Obviously I would want to count them, but until this year, it never occurred to me to just put them in an HTML numbered list. That makes counting much easier, though since I'm lazy and I condense series into one entry, I still have to do math. I add books in the year that I finish them, which is the only sensible way to do it.

Last year I finished 42 books. I discovered some really excellent series that jacked up the numbers, but even so, that's 0.8 books per week. I also worked full-time, but you can tell who's doing most of the parenting chores, and it's not me.

This year I've finished 21 books, and the list is a bit less fluffy than 2014. This is also the 21st week of the year. I'm pretty split now between e-books and paper books; the e-books particularly feed my lifelong habit of reading a dozen books at once, because I borrow them through the Kindle app in my iPhone and iPad, and if I don't finish them but borrow them again later, the Kindle app remembers my place and any notes I made and everything. I have some long-running project books:
  • Cubed - Nikil Saval.
  • Consider the Fork - Bee Wilson.
  • Plato at the Googleplex - Rebecca Goldstein.
  • Notes of A Native Son - James Baldwin.
  • A People's History of the United States - Howard Zinn.
  • Grapes of Wrath - John Steinbeck.
  • Moby-Dick - Herman Melville.
It's not a coincidence that most of these are information-dense non-fiction. I sometimes have a hard time focusing these days.

Grapes of Wrath I read in high school, but after being blown away by East of Eden in Chile, I re-read Of Mice and Men last year, and clearly Younger Chris did not properly appreciate Steinbeck.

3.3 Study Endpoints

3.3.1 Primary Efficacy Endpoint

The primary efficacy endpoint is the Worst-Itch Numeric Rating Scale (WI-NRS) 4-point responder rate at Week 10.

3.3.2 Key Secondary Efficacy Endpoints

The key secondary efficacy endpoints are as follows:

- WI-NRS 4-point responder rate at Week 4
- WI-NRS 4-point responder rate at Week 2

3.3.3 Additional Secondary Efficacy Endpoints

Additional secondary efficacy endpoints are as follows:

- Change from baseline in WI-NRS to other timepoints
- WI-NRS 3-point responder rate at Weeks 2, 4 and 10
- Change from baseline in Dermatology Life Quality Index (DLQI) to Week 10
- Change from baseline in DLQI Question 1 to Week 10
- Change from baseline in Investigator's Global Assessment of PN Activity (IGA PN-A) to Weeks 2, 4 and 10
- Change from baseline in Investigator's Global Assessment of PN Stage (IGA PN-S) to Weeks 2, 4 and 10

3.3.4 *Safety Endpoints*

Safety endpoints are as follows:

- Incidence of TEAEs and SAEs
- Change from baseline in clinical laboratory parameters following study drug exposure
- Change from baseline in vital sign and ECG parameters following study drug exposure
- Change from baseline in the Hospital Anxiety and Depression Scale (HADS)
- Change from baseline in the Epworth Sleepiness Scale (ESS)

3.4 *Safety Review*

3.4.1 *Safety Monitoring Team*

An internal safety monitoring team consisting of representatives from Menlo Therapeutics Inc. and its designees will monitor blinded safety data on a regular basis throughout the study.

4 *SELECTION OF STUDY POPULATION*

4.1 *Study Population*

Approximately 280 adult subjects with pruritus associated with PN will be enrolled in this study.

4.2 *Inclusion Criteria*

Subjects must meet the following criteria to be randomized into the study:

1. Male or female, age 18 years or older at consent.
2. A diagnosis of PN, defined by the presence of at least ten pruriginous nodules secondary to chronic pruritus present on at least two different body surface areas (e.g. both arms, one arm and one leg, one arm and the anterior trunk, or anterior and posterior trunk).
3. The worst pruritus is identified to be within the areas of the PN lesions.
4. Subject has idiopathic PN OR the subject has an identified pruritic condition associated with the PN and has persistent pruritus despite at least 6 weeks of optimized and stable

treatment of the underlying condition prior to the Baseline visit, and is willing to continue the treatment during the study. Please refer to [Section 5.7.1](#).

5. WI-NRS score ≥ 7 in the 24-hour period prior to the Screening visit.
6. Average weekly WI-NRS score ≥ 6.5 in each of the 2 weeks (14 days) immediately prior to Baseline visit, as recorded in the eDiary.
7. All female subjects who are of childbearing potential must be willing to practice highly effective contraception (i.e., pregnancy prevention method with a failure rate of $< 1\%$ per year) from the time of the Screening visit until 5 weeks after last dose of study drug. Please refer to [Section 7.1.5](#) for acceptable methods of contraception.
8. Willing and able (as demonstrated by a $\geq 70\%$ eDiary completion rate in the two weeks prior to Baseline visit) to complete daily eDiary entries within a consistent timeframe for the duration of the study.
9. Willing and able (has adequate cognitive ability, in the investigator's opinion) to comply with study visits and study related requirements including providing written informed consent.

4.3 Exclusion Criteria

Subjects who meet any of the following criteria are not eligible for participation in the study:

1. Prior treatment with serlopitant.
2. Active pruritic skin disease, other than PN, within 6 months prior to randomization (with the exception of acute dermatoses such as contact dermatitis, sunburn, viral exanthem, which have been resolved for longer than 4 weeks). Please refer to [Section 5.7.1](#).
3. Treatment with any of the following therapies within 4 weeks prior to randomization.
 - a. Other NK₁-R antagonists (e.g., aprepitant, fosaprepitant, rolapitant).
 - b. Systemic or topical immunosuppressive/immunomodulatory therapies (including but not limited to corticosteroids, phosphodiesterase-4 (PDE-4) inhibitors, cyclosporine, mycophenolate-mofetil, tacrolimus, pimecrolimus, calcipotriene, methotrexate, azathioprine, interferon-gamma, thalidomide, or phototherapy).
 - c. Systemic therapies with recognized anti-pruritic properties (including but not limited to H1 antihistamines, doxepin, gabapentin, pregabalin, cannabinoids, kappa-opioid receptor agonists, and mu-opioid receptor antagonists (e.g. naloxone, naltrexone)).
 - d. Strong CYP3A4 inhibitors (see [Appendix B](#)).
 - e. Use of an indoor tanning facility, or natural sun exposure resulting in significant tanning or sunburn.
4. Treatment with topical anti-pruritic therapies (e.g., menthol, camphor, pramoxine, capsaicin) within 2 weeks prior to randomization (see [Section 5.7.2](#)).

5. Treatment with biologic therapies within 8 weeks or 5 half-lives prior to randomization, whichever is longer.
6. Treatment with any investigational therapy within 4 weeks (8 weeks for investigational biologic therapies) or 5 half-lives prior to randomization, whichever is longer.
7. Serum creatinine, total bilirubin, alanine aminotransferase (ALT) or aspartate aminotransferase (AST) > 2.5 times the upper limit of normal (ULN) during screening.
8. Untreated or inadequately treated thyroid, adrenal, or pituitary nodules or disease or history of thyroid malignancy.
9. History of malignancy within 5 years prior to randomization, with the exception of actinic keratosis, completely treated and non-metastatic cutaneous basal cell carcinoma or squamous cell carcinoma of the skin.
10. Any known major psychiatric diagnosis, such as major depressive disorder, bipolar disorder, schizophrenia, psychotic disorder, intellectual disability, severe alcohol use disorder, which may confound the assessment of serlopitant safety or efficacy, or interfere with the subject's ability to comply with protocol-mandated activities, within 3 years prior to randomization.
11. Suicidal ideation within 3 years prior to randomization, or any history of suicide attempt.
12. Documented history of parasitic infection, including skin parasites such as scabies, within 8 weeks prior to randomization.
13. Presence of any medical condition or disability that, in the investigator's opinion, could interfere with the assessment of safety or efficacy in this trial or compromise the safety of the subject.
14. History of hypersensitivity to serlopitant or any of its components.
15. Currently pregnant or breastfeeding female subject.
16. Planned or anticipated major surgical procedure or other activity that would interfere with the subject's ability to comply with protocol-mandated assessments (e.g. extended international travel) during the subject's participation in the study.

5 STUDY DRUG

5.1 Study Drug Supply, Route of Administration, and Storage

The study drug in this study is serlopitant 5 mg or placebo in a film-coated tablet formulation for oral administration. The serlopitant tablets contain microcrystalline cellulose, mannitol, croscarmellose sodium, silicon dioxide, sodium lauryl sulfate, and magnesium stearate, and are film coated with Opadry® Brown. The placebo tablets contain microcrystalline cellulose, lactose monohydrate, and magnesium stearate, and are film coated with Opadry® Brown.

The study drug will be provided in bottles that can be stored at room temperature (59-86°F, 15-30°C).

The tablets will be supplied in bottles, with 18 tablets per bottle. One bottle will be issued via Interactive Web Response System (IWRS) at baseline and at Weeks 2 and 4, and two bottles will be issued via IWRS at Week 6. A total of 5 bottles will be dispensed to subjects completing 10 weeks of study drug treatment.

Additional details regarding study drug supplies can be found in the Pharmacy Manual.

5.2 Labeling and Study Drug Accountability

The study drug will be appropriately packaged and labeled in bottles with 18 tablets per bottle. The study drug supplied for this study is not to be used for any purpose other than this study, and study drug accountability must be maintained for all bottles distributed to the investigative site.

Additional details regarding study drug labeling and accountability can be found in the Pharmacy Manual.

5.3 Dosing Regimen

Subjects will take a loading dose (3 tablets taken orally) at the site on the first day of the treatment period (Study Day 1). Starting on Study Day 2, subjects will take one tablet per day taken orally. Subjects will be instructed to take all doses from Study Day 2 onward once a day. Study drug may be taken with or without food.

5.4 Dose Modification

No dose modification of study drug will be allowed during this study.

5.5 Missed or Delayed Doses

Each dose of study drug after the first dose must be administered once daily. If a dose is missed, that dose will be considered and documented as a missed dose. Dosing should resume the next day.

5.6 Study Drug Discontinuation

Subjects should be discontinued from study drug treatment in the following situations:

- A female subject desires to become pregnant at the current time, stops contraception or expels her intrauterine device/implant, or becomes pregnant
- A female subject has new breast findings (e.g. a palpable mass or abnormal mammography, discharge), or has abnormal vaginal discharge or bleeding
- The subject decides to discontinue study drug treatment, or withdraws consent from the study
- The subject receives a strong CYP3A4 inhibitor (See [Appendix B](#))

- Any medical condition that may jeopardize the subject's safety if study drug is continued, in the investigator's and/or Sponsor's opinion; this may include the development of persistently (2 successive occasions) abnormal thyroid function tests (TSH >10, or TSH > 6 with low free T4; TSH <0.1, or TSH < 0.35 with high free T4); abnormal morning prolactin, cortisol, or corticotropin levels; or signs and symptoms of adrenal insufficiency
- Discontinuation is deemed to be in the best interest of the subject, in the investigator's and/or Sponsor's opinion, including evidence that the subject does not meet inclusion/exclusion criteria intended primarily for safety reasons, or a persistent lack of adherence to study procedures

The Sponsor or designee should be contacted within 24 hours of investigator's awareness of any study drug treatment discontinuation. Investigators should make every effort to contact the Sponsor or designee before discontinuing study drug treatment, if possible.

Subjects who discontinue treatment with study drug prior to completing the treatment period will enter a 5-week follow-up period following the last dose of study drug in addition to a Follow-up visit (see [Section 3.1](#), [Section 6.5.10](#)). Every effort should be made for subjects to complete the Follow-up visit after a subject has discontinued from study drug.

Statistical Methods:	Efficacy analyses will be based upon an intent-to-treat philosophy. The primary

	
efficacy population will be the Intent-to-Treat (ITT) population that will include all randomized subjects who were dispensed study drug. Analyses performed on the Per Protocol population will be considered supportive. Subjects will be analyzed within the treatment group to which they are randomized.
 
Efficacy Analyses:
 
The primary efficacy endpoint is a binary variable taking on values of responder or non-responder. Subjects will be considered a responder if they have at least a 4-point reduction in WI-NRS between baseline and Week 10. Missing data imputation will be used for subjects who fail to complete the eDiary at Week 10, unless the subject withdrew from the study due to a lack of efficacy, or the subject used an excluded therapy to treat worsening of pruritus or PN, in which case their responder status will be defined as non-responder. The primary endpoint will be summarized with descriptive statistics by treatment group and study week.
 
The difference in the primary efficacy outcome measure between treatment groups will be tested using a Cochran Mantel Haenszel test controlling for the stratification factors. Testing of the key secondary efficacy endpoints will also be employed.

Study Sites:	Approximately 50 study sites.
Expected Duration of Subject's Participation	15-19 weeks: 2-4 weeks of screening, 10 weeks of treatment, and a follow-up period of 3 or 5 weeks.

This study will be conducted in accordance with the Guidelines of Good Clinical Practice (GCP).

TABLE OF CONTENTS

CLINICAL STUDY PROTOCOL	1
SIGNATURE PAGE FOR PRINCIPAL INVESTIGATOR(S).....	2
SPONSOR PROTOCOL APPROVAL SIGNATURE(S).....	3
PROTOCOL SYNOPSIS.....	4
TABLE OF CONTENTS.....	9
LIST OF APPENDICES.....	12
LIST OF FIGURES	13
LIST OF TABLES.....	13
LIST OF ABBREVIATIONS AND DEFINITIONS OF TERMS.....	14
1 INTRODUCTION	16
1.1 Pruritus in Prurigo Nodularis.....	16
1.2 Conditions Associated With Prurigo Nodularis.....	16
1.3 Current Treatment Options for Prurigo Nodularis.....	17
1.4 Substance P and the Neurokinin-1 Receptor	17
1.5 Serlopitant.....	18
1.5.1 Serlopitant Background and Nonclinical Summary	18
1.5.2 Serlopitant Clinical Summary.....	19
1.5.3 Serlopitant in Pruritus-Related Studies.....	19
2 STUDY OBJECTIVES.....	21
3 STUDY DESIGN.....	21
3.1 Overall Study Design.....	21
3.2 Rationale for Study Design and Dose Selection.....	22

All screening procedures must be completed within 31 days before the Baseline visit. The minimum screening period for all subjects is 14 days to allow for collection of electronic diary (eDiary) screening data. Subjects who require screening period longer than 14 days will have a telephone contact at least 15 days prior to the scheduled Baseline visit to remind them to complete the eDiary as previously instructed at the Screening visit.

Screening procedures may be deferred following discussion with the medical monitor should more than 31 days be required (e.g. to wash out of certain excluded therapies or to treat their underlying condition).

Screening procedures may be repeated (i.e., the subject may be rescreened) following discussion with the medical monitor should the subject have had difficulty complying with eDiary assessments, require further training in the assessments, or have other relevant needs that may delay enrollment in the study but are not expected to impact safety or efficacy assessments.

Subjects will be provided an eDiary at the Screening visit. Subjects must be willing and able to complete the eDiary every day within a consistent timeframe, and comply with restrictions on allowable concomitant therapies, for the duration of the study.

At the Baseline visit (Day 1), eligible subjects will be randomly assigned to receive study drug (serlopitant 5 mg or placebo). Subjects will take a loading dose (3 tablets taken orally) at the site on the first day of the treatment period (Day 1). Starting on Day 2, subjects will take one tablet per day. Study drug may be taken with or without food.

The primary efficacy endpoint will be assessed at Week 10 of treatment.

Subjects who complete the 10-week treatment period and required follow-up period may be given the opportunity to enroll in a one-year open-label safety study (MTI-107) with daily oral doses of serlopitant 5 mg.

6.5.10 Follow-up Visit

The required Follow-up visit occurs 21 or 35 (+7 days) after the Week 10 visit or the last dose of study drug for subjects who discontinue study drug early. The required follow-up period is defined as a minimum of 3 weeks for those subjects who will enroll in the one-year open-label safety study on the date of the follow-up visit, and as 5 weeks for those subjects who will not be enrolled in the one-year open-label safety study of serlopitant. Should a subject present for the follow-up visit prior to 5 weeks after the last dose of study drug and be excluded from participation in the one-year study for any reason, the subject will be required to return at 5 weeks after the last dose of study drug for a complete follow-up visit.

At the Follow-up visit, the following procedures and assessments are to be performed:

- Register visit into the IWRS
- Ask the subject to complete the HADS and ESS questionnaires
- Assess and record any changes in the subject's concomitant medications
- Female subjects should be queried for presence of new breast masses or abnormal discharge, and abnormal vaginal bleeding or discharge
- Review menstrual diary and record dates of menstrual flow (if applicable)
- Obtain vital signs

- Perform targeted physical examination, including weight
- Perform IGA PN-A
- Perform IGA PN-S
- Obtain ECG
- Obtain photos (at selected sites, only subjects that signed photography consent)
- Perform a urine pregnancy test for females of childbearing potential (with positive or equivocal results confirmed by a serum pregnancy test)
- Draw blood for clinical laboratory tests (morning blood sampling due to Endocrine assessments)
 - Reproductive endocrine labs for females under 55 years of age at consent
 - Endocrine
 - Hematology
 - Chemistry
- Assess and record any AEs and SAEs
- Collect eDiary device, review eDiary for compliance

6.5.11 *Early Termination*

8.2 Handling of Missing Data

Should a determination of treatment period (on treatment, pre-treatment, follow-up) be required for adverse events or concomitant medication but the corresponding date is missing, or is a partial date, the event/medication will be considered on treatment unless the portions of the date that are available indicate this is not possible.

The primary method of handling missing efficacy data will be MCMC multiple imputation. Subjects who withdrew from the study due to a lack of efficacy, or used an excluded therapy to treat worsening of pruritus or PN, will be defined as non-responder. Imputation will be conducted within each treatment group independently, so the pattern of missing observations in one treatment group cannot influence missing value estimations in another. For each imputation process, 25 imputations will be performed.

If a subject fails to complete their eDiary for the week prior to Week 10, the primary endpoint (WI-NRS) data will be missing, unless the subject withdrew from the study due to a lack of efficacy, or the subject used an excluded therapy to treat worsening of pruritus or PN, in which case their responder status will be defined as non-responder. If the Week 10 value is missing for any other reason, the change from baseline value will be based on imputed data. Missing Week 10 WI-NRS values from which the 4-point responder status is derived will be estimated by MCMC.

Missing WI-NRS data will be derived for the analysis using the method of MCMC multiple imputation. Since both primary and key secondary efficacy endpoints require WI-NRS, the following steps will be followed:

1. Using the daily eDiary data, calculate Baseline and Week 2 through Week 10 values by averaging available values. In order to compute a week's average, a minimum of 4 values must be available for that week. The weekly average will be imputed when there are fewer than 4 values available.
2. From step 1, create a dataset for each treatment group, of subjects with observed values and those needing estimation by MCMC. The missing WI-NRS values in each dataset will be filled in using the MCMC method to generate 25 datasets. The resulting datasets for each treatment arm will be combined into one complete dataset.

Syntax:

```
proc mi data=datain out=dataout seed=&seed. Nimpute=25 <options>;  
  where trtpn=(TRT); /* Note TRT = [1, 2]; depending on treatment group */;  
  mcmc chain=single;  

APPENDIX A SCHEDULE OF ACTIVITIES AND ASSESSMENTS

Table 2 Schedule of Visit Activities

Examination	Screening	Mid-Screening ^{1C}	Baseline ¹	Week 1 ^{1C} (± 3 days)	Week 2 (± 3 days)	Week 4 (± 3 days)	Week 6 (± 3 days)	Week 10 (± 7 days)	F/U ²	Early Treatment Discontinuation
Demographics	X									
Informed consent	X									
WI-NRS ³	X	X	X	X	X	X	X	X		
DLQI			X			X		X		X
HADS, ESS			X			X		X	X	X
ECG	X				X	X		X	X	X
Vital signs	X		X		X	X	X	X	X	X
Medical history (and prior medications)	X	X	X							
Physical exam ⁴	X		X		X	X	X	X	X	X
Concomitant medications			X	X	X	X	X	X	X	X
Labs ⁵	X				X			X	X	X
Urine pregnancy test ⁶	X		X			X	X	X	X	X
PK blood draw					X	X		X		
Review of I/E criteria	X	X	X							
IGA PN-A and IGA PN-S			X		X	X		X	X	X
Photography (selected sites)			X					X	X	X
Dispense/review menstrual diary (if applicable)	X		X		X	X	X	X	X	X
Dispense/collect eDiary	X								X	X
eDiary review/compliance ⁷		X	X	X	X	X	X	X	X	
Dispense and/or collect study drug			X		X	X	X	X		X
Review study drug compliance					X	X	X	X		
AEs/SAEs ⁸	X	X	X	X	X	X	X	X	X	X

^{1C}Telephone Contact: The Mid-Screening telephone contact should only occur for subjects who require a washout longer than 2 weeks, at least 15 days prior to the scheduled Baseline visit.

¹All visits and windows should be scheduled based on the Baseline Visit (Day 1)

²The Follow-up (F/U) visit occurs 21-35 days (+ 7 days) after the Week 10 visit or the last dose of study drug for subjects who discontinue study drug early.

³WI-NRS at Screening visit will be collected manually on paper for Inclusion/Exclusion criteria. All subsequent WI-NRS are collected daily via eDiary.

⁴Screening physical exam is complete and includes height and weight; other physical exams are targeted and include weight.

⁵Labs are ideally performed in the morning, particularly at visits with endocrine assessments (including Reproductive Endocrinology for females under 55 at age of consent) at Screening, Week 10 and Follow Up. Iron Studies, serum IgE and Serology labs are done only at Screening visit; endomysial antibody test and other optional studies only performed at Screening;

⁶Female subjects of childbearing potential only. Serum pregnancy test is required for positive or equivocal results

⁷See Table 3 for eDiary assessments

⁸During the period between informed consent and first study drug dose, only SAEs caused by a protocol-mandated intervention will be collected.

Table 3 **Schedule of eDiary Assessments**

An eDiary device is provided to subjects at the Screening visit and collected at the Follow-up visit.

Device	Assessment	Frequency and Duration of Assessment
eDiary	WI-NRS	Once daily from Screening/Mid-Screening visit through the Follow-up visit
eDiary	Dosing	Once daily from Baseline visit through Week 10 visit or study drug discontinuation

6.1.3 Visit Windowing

Moby-Dick (1852) is fascinating. I use it for bedtime reading, because nothing happens and it calms my mind. It's exquisitely crafted, but...what is it, exactly? Is it a novel? I can only appreciate it if I set aside my preconceived notions of a novel as a Story about Events involving Characters who might change somehow by the end of the book. There is a plot, but it doesn't appear until about 20% through the book. Melville just wasn't in any hurry.
"Come, dear reader, and let your Ishmael tell you, not about a ship or its captain or some stupid whale or whatever. Sit with me as I wax rapturous about the glories of shipboard living, the importance of the harpooneer, the fine hand-crafted details of the pulpit in the fishermen's church."
The pulpit took at least 2 pages. No joke. This author is deeply, passionately committed to describing things.

I like it, though! Now that we're actually on the ship and we've met the psychotic captain, there's a lot of Shakespearean vibes going on. Melville coins words like Shakespeare did: overscorning is the one that sticks with me, but several times I've typed a word into Google when the Kindle dictionary didn't know it, and the only reference is to quote Melville's passage. The guy loved English.

Now that I think of it, there's a woeful amount of Shakespeare I've never read. Maybe that can be the next thing to put me to sleep.